CHAUTAUQUA (pronounced Shuh – TALK – wa) is interactive theater presenting: History that just won’t stay in a book. The June Chautauqua programs will follow the theme – American Imagination and offer four nights other historic figures like Thomas Edison on June 18, Benjamin Franklin on June 19, Dr. Seuss on June 21 and Langston Hughes on June 22 as each comes to Spartanburg to talk with us.

We hope you will join us next Monday and for the summer programs.

Questions: Call Charlie Gray at 864-641-8378 or 864-597-4186.

Spartanburg – Hub City Railroad Museum Grand Opening Saturday!

Thursday, April 29th, 2010

Lauren Ponder, Spartanburg Convention and Visitors Bureau
864-594-5051-phone, 864-594-5052-fax,

Hub City Railroad Museum Grand Opening.
Spartanburg, SC, April 19th, 2010 – The Hub City Railroad Museum is planning its Grand Opening for Saturday, May 1st. Kicking off National Transportation Week, the grand opening will be from 8am through 4pm in and around the Magnolia Street Train Station (298 Magnolia St.) where the museum is housed.
Activities include tour rides every hour and a half running at 8:30am, 10am, 11:30am and 1pm that will take you on the Main Street Trolley through the City of Spartanburg detailing the historical spots that made Spartanburg known as the Hub City. Trolley tours will be $5 per person with all proceeds going back to the museum and are first come first served.

A videographer will also be on staff between the hours of Noon and 2pm to create a living history of the rails in Spartanburg County in hopes of showing the final piece inside the museum once it has been compiled.

Lil’ Pigs BBQ will provide lunch with 20% of the earnings going back to the museum as well.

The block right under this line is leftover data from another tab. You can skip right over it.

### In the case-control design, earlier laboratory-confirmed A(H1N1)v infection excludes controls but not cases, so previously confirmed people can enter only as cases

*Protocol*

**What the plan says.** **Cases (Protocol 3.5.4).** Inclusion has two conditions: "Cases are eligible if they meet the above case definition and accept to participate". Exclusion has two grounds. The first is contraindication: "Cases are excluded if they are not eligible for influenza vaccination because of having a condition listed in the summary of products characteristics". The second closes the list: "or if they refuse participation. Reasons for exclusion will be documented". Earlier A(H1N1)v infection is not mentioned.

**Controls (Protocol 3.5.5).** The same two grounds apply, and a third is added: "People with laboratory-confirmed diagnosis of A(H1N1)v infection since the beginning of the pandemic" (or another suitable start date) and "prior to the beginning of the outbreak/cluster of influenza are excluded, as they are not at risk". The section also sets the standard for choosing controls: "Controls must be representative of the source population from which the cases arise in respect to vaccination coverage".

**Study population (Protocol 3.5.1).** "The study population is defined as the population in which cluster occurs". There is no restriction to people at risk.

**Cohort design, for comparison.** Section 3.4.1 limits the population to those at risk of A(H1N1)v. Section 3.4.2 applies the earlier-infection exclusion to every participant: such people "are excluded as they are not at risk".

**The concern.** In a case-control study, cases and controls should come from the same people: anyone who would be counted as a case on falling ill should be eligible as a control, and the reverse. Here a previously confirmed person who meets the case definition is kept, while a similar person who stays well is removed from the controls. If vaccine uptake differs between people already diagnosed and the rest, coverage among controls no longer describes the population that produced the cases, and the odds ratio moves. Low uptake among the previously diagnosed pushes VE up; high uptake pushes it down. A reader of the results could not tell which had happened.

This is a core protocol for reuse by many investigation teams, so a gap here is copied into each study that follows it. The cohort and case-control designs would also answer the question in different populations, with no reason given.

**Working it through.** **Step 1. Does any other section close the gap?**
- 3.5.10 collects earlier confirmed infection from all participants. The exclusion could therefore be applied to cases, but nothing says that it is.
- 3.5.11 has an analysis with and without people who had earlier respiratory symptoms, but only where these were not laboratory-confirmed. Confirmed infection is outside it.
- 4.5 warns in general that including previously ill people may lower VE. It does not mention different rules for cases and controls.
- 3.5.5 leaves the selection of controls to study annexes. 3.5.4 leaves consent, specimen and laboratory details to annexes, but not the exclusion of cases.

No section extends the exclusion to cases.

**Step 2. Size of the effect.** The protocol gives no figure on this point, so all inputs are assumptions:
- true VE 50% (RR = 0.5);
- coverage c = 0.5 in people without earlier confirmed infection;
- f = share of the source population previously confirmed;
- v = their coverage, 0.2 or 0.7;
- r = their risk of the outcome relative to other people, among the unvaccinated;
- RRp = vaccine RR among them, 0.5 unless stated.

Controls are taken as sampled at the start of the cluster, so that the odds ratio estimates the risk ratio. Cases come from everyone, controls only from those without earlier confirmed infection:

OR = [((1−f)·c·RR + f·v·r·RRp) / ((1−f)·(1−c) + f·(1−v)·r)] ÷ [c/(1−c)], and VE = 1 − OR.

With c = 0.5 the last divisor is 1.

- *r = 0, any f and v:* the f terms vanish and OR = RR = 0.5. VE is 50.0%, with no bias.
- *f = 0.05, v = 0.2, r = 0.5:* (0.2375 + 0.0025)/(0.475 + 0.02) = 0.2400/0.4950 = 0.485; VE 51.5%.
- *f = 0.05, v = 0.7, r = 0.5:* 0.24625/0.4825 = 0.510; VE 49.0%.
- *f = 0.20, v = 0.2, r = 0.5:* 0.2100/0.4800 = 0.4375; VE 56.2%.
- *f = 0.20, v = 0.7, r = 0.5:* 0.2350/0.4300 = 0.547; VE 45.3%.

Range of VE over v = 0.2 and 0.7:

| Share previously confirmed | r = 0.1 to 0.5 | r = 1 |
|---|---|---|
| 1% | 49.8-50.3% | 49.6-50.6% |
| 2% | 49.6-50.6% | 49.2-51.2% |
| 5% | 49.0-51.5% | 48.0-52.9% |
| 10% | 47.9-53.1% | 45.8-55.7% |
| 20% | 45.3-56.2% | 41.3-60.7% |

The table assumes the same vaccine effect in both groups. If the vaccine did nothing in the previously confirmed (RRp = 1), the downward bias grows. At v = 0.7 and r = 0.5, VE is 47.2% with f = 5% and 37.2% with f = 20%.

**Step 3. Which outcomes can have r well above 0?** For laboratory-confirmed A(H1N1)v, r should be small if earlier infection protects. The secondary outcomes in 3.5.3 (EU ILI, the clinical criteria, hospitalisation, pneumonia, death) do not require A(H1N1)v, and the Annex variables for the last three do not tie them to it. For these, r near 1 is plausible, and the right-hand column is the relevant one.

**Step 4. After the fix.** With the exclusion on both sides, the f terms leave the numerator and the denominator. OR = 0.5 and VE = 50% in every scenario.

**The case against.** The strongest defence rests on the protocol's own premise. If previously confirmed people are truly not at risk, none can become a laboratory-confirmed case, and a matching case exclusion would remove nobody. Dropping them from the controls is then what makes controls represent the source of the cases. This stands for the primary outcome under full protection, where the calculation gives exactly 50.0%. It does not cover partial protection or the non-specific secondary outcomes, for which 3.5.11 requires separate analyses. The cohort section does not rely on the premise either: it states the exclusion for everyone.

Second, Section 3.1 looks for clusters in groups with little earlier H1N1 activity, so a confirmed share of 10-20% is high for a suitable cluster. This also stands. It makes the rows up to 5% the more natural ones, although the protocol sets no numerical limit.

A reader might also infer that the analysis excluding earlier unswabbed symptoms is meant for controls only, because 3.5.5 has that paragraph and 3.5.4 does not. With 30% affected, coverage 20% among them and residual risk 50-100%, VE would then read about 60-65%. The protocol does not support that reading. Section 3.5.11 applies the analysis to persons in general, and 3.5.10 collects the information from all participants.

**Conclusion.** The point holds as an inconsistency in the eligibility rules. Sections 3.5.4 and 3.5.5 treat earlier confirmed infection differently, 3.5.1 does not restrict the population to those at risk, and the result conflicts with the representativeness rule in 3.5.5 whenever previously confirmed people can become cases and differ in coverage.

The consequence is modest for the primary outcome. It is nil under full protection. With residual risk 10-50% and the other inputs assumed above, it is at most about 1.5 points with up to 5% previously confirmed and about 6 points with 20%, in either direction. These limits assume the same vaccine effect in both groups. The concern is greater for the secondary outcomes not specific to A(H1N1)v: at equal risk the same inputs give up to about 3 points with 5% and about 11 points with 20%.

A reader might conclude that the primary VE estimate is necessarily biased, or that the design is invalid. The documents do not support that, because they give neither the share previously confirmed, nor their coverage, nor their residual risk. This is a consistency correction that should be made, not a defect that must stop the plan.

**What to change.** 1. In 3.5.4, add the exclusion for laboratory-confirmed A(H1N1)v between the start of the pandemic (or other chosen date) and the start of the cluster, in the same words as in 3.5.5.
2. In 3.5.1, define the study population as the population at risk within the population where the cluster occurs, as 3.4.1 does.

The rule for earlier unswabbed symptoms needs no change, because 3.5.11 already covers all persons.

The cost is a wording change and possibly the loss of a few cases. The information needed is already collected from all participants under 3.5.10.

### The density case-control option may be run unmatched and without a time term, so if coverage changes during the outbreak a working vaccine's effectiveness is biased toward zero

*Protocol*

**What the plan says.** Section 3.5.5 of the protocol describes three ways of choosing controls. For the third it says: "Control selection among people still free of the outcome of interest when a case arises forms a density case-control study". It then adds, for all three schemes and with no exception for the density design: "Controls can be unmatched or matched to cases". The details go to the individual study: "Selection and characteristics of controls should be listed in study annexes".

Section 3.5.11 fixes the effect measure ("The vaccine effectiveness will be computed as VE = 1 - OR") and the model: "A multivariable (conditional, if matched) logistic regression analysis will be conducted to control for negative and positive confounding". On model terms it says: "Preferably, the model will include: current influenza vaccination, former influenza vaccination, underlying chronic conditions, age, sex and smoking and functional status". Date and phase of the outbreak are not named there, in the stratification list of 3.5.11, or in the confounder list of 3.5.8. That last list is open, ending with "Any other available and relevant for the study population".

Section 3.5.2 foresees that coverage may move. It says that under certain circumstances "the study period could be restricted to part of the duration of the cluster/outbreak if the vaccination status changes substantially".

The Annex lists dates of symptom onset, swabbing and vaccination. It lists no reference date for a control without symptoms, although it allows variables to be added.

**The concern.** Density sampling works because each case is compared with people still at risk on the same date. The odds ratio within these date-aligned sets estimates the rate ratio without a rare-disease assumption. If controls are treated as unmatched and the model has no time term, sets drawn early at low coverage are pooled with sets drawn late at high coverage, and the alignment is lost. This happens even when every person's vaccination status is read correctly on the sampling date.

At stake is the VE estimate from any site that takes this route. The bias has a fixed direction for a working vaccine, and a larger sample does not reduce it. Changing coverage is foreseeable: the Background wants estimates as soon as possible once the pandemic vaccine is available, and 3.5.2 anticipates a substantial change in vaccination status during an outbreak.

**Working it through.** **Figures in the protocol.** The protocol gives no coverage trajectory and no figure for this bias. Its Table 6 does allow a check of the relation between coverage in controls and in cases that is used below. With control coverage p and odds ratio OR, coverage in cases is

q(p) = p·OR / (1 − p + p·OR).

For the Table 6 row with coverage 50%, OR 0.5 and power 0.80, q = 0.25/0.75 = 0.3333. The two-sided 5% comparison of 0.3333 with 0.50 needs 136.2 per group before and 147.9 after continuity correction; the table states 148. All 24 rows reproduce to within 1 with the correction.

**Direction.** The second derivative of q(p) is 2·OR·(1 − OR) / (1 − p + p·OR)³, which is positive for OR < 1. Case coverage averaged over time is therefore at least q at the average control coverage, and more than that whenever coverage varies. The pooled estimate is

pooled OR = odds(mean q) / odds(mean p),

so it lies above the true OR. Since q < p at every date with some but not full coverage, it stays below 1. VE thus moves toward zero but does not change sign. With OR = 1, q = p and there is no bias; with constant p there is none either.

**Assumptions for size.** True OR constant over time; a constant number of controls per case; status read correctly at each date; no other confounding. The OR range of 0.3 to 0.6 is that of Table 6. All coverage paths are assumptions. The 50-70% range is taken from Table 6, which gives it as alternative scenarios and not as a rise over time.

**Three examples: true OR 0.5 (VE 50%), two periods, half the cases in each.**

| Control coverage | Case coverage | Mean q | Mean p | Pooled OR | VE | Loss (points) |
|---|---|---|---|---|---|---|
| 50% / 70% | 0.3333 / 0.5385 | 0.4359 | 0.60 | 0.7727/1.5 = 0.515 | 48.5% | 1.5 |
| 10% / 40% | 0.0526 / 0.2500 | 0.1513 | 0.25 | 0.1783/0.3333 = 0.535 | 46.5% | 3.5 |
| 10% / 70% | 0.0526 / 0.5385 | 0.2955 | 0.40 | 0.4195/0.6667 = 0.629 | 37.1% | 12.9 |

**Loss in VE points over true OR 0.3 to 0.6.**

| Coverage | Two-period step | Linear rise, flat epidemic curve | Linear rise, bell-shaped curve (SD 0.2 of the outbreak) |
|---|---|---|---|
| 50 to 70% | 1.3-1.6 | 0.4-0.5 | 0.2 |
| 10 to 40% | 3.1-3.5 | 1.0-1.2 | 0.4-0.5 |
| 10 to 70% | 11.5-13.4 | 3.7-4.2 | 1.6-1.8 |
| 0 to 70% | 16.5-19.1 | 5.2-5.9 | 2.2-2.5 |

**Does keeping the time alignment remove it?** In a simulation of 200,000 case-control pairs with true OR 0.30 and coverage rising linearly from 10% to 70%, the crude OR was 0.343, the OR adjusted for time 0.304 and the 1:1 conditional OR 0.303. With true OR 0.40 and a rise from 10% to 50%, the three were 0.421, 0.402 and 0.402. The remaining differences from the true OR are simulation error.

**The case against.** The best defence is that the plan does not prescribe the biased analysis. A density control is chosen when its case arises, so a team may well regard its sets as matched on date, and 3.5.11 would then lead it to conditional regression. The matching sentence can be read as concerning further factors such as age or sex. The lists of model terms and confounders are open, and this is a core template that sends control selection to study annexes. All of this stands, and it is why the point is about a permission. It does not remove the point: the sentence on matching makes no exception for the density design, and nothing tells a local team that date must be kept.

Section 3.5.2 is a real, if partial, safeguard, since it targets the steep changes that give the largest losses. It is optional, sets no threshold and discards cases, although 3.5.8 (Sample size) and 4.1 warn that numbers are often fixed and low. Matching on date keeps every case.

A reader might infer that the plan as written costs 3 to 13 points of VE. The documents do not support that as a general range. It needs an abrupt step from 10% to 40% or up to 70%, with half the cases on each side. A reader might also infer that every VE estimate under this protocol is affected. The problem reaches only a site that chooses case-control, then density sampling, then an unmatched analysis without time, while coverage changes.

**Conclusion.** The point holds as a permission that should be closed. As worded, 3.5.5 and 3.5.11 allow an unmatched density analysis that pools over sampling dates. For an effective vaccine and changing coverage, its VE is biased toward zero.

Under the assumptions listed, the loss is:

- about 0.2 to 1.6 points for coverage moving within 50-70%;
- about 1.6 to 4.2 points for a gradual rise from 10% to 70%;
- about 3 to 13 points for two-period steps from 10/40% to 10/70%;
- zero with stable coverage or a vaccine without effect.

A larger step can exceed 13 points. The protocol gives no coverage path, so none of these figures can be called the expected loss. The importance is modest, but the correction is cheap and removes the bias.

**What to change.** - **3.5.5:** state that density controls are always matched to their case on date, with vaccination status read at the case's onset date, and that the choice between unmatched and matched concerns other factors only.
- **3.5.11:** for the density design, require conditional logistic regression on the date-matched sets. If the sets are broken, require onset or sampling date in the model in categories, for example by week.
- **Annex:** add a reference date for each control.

Classic cars and trucks and possible orchard tractors will be displayed to show machinery from a specific time period and how things were transported from the trains once delivered.

Donations will be accepted as there will be no charge to enter the museum. Small gift shop items will also be available. The Museum’s normal hours will be Saturdays 8am – 2pm and Wednesdays 10am – 2pm with group tours by appointment.

The Hub City Railroad Museum is a collaborative effort between the Spartanburg Convention & Visitors Bureau, the National Railway Historical Society and the Spartanburg County Historical Association.

Lunch and Learn Speaker Series – The Cult of True Womanhood – This Friday

Wednesday, April 28th, 2010

Once again – I wanted to pass this along for the Spartanburg County Historical Association:

Don’t miss this Friday’s Lunch & Learn Speaker Series. Dr. Tracy Revels of Wofford College presents “The Cult of True Womanhood” discussing the 19th Century ideal which American women aspired to achieve. BYOL (that’s bring your own lunch) and be ready to discuss how modern media influence our understanding of gender roles today.

Lunch & Learn is from 12:30-1:30 in the 1st floor Conference Room in the Moseley Building of the Chapman Cultural Center. That’s the same building as the History Museum and Art Museum. $5 at the door. Contact Nannie Jefferies at 864-596-3501 or for more information.

The Lunch & Learn Speaker Series is organized by the Regional History Museum, one of four sites operated by the Spartanburg County Historical Association. The Association’s mission is to explore and preserve our region’s history by collecting and sharing the stories and artifacts of the people who shaped that history. We do this by engaging visitors in unique living history programs in the city and county of Spartanburg, by inspiring learners of all ages to investigate the history that begins in their own backyard at our Regional History Museum and at our three historic sites – Walnut Grove Plantation, Price House, and Seay House, and by involving the community in the preservation and promotion of our shared past through the Spartanburg History Hub – a network of people and organizations committed to Spartanburg history.